Prozac makes a night of it

The 'feel-good' drug is being used to delay male climax.

Peter Baker
Tuesday 04 June 1996 00:02 BST

Sex therapists have found a new solution to the age-old problem of premature ejaculation. Prozac, the "happy" drug which promotes the feel-good factor among the angst-ridden middle class, has also been found to delay the male climax.

Premature ejaculation - defined as ejaculation that occurs too soon for a couple to feel it is satisfying for their sex life - is by far the most common sexual problem affecting men. Suffered on a regular basis, it can lead to a loss of sexual desire, and even impotence, and can cause serious relationship problems. At present, sex therapists mainly use behavioural therapy for PE, teaching men to exercise control over ejaculation by using the "stop-start" or the "squeeze" technique. But while this can be effective for couples committed to a long-term approach, research suggests most men relapse within two years.

Prozac is one of a relatively new group of anti-depressants called seratonin re-uptake inhibitors (SRIs), originally introduced as mood-altering drugs which were more effective and safer than the older, tricyclic anti-depressants. But many of the men who began to use them complained they were taking much longer to ejaculate. Doctors have now realised that this side-effect, while unfortunate for some, could be positively advantageous for others with difficult-to-treat PE.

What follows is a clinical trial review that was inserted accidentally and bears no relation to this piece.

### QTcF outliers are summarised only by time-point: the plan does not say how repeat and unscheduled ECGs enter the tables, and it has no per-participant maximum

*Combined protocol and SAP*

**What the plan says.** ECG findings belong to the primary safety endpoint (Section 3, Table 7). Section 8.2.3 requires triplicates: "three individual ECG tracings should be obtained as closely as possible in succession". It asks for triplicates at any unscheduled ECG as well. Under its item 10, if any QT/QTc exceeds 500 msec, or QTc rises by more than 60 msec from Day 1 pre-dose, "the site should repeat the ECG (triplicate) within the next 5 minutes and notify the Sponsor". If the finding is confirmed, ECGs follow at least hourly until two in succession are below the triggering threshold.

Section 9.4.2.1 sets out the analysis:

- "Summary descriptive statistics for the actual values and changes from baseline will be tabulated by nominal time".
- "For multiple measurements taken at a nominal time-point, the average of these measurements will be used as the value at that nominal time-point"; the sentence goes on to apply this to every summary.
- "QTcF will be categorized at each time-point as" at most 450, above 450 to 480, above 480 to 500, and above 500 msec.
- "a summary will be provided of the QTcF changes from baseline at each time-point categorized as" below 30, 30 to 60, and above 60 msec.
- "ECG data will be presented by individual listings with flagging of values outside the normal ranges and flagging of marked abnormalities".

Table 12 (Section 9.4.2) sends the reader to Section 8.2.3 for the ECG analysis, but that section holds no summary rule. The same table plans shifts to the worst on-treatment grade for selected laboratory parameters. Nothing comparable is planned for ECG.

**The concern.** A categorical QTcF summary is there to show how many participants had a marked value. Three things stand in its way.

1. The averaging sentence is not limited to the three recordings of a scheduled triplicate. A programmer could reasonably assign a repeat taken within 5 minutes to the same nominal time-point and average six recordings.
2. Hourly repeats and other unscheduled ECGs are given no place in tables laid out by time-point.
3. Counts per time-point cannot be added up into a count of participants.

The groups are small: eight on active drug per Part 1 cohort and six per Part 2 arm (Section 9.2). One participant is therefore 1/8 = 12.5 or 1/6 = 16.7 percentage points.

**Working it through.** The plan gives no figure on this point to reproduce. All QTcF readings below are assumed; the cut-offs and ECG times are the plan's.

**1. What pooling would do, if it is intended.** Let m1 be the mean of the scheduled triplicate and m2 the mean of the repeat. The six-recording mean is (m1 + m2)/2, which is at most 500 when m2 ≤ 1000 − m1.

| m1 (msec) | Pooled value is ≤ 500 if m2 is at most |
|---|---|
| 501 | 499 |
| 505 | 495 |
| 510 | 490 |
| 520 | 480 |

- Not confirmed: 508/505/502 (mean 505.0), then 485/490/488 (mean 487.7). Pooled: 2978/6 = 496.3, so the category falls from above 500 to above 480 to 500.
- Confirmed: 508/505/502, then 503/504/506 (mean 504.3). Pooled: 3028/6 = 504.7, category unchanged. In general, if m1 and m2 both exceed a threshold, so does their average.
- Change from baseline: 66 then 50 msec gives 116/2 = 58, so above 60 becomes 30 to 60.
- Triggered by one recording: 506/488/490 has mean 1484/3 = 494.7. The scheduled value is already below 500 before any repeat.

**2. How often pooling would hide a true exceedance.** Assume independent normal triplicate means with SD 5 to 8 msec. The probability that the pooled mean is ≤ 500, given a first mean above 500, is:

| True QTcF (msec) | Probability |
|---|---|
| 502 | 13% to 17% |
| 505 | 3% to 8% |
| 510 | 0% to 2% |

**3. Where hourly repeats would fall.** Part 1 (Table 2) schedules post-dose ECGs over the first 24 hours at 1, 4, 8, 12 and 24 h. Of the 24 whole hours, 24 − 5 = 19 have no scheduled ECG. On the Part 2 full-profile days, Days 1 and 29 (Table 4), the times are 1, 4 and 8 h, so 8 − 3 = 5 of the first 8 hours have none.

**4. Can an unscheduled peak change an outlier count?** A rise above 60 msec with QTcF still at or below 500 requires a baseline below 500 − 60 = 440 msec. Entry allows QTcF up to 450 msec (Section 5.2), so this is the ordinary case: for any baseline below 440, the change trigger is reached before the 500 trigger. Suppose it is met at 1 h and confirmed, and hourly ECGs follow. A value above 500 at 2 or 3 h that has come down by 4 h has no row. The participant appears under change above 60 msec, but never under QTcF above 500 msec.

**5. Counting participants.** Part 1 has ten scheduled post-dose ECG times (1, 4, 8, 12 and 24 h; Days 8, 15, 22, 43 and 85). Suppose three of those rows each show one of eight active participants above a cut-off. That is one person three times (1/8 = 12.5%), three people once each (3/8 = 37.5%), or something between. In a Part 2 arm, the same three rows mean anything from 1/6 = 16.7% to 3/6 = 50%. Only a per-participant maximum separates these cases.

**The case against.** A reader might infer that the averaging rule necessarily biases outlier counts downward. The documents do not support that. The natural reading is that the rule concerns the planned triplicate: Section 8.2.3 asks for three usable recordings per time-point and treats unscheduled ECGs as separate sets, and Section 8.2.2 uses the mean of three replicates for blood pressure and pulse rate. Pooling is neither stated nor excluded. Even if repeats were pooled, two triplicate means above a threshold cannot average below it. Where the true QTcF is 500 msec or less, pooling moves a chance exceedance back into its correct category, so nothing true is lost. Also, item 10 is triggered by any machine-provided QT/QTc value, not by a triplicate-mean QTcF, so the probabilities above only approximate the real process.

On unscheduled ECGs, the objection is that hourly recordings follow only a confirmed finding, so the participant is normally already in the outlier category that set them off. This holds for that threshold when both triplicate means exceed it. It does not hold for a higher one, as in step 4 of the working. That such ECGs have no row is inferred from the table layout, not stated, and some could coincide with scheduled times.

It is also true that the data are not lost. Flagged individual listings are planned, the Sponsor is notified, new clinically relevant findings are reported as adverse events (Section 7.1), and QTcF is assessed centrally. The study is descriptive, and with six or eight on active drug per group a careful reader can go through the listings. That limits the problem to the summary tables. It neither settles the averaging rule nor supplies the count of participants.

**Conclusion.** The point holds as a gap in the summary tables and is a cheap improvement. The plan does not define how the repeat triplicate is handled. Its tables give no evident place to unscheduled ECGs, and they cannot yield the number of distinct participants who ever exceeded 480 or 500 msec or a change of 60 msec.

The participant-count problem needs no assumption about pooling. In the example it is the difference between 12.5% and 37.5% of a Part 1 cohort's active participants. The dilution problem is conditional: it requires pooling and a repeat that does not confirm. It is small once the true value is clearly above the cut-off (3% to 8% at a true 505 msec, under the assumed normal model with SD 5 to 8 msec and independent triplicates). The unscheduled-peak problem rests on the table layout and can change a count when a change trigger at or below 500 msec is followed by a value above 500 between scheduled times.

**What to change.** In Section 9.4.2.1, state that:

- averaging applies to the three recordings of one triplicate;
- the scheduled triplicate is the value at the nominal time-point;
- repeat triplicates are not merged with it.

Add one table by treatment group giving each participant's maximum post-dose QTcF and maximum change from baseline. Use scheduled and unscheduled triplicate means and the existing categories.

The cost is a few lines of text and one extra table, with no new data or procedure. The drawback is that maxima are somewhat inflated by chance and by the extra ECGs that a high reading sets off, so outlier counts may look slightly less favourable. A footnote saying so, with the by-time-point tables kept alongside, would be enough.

"Clinical practice suggests these drugs are very effective at delaying ejaculation," says Dr Alan Riley, senior lecturer and consultant in human sexuality at St George's Hospital Medical School in London. "I normally prescribe them for three or four months, starting with the lowest possible dose and increasing it until the patient gets ejaculatory control."

Ideally, Dr Riley still prefers behavioural therapy. "I use drugs where that hasn't worked or where I feel it won't work." After a period of regular drug use, Dr Riley advises his patients to take a tablet when they feel they need it. "Taken at least two hours before making love, even a single dose can have the necessary pharmacological effect. The only problem is that it can put pressure on the couple; once he's taken his tablet, they may feel they have to do something about it."

However, use of anti-depressants for PE remains controversial. Alison Cobb, from the mental health charity Mind, points out that they are associated with side-effects which include nausea, abdominal pain, nervousness and insomnia. "It's certainly a matter of concern if a drug intended for one purpose - to treat depression - is being used specifically for one of its adverse side-effects."

Since SRIs are not licensed for the treatment of premature ejaculation, the doctor who prescribes them, not the manufacturer, is held responsible for side-effects. Dr Lynne Webster, consultant psychiatrist at Manchester Royal Infirmary, takes the view that SRIs are safe and effective drugs for premature ejaculation. "People taking these drugs are unlikely to run across major problems," she says.

"The fact that they are anti-depressants is irrelevant and incidental; if an anti-hypertensive or an anti-epileptic drug had the same side-effect, we'd be using that. But there are some patients depressed because of their PE and, for them, there's an additional logic for using SRI drugs."

Alan Riley says: "Drugs should never be seen as a panacea for sexual problems. But PE should be taken seriously and the availability of these drugs may mean more patients will now come and seek treatment."

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